The Cutchogue landfill has been inundated with old televisions, computers, DVD players and monitors since the town began accepting e-waste free of charge on April 1, and town solid waste coordinator Jim Bunchuck is hoping that the new policy will bring in even more.
Beginning April 1, electronics companies doing business in New York State were required to pay for disposal of their old products. That means manufacturers must now pay a recycling company to buy e-waste from Southold, and residents can now dump it for free instead of paying by the pound.
Last year, Mr. Bunchuck estimated that the town collected 75,000 pounds of electronic waste. This year, he said that contractor WeRecycle!, which is paying the town 3 cents a pound for e-waste, estimates the town will bring in more than 100,000 pounds. Mr. Bunchuck said that his staff had emptied the e-waste recycling bin into a shipping container twice a day over the past weekend.
So far, large-screen television sets sold before flat-screen televisions became the norm, make up the bulk of the e-waste, said Mr. Bunchuck. Each television weighs more than 100 pounds.
Though many electronic products still work when they are brought to the landfill, the state law that makes electronics companies pay for disposal also forbids municipalities from allowing residents to scavenge.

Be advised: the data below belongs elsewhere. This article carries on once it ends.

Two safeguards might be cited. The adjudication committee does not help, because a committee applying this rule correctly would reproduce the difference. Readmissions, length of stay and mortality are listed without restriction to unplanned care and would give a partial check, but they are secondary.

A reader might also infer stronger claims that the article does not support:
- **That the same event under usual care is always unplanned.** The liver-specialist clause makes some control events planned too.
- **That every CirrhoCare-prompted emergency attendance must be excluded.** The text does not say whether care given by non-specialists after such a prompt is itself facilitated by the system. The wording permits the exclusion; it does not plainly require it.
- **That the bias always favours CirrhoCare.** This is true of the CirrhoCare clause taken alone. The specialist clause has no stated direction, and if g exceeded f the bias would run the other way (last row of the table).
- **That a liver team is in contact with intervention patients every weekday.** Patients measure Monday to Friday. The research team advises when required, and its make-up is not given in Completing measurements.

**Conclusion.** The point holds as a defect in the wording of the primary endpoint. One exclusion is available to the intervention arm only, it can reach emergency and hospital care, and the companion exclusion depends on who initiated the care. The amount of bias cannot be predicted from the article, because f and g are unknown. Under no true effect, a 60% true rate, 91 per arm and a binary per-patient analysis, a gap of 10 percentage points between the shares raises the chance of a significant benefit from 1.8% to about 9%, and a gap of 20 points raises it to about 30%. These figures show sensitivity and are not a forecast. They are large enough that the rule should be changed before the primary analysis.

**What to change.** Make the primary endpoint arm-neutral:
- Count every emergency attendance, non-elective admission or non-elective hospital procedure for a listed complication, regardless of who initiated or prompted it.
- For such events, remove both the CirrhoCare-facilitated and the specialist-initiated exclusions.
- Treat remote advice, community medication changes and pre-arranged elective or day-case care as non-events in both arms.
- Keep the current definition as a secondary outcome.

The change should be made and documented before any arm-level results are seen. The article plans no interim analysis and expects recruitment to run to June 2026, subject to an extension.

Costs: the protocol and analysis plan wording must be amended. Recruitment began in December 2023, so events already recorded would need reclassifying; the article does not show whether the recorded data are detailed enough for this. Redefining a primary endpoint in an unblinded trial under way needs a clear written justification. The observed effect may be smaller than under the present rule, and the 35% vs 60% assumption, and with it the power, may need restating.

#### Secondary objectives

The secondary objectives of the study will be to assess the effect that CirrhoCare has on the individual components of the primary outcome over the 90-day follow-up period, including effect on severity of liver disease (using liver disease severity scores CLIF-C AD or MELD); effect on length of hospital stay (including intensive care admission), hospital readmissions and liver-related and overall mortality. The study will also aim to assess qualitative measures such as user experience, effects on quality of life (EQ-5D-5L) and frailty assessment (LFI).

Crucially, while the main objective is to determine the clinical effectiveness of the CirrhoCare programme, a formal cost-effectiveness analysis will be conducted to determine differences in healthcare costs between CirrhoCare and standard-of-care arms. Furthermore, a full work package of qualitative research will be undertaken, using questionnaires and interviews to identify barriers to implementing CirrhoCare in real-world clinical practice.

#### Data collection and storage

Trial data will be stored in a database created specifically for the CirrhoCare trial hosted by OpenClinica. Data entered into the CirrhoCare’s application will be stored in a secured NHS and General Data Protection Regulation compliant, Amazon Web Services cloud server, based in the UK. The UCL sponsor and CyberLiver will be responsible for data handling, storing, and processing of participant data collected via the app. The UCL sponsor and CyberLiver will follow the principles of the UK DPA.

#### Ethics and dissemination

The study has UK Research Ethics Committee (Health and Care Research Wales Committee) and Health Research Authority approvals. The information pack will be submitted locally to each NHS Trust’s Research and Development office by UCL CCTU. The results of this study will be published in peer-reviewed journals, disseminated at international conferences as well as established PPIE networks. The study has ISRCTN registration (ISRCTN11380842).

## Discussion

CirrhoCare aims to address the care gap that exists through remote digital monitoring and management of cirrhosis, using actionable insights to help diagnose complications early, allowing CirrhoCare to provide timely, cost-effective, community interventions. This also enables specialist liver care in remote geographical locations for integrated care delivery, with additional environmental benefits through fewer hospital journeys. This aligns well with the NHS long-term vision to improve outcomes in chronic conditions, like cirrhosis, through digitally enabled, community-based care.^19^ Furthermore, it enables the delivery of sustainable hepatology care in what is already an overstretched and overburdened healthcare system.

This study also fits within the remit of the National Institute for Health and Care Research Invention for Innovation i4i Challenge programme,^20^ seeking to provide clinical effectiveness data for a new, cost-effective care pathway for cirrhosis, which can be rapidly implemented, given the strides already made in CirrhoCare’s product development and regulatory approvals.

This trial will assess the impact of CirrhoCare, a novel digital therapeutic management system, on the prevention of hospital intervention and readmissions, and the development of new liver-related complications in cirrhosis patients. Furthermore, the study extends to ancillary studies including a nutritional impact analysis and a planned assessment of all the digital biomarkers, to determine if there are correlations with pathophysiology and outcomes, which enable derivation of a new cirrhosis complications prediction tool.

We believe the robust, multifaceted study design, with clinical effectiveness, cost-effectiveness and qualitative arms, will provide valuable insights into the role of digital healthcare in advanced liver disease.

Mr. Bunchuck said that his staff had been busy for the past two weeks explaining to the public why the e-waste area can’t be operated as a reuse center.
“Forty percent of equipment has recoverable data on it,” said Mr. Bunchuck. “We’re not trying to be mean to anybody, but WeRecycle! has a responsibility for making sure people’s information doesn’t get out, and we accept part of that responsibility.”
In addition, many discarded products contain hazardous materials, from leaded glass in television sets to heavy metals used in circuitry.
WeRecycle! of Mt. Vernon is planning in the near future to replace the open container Southold now uses for e-waste with a secure kiosk. Mr. Bunchuck said that WeRecycle! may also provide kiosks for use at other town properties, including at the Peconic Lane Rec Center and the Human Resources Center in Mattituck.
The new state law is part of a wave of regulations being proposed throughout the country to make manufacturers responsible for cradle-to-grave stewardship of their products.
Mr. Bunchuck said he expected that manufacturers of products from paint to pharmaceuticals to light bulbs to batteries would be required to pay for disposal in the near future.
“Manufacturers should share the responsibility for disposal. That way they’re more likely to come up with products that don’t contain hazards,” he said.